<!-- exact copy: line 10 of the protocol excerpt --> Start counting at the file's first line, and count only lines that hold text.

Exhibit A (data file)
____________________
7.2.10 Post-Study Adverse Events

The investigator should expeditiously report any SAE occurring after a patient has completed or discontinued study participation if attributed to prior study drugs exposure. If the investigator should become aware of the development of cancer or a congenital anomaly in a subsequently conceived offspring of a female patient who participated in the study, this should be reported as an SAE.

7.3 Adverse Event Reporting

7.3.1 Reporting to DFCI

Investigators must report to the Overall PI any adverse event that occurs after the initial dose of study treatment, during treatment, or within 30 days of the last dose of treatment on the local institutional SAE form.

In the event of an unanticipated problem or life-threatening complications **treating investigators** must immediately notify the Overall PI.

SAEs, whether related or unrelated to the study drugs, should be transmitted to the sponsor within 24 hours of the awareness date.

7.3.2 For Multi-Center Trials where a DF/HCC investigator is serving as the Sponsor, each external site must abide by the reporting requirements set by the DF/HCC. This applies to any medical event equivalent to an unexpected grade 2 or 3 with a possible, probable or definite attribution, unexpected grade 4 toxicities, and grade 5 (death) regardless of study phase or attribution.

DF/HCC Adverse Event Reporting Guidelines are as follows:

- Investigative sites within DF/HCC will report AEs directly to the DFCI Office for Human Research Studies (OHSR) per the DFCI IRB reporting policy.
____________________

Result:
- Investigative sites within DF/HCC will report AEs directly to the DFCI Office for Human Research Studies (OHSR) per the DFCI IRB reporting policy.